In the shipping industry, the flag of a ship refers to the state in which the shipowners or shipping companies have registered it. Registered ships are therefore bound by the laws and regulations of the maritime authority of the country concerned, for example in terms of taxation, ship safety or labor laws to which the crew is subject.
The figures from the United Nations Conference on Trade and Development (UNCTAD) show that the vast majority of global shipping is carried out under flags of convenience - i.e. by ships registered in a country other than the country of actual ownership - in order to avoid a number of standards, regulations, controls and taxes.
Three of these flags of convenience, Panama, Liberia and the Marshall Islands, are by far the most represented in the world fleet. In 2022, they jointly accounted for 44.3 percent of the world's cargo capacity. In comparison, merchant vessels registered in China, the world's largest exporting country, accounted for only 5.2 percent of total capacity. Other frequently used flags of convenience include Malta (5.2 percent of capacity) and the Bahamas (3.3 percent).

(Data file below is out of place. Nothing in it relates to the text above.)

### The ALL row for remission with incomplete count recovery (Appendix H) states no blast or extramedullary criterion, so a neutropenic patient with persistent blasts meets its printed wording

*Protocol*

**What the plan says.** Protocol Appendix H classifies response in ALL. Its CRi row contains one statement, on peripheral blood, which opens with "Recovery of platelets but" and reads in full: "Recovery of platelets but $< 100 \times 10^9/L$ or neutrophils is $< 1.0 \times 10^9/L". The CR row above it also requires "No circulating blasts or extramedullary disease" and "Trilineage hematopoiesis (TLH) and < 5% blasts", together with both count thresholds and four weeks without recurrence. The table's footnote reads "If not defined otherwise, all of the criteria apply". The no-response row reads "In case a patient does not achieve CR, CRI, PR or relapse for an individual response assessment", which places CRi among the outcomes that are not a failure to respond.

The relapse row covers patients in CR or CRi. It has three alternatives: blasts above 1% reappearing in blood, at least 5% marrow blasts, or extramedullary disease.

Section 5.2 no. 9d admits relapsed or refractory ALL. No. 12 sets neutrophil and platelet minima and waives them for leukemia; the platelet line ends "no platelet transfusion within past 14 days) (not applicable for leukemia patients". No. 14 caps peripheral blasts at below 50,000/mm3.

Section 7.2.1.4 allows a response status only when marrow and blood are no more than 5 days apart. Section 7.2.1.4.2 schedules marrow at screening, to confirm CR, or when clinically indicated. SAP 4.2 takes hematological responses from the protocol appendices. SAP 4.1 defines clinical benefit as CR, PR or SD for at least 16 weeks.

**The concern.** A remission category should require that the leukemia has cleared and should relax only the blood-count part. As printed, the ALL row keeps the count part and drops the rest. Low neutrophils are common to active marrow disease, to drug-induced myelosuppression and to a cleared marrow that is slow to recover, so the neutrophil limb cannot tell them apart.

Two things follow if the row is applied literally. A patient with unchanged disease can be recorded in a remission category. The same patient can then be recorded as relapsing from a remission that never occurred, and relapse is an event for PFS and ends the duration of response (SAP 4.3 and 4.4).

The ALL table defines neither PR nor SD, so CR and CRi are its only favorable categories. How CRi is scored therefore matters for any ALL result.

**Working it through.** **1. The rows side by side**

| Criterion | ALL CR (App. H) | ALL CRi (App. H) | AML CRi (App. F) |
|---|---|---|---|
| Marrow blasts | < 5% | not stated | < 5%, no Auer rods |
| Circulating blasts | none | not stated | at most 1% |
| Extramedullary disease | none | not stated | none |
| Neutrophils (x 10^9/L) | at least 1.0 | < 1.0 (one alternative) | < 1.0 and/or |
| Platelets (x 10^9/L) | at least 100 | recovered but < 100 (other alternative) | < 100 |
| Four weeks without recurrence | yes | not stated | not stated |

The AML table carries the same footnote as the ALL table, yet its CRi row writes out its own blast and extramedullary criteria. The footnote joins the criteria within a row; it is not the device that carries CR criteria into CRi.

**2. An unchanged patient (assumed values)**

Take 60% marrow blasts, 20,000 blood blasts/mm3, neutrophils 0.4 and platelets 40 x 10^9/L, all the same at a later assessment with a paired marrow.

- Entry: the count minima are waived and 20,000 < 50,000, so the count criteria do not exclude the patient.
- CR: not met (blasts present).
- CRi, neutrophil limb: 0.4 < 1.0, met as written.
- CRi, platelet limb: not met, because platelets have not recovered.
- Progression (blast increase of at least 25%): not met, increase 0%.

Written by: Tristan Gaudiaut
Translated by: Anna Fleck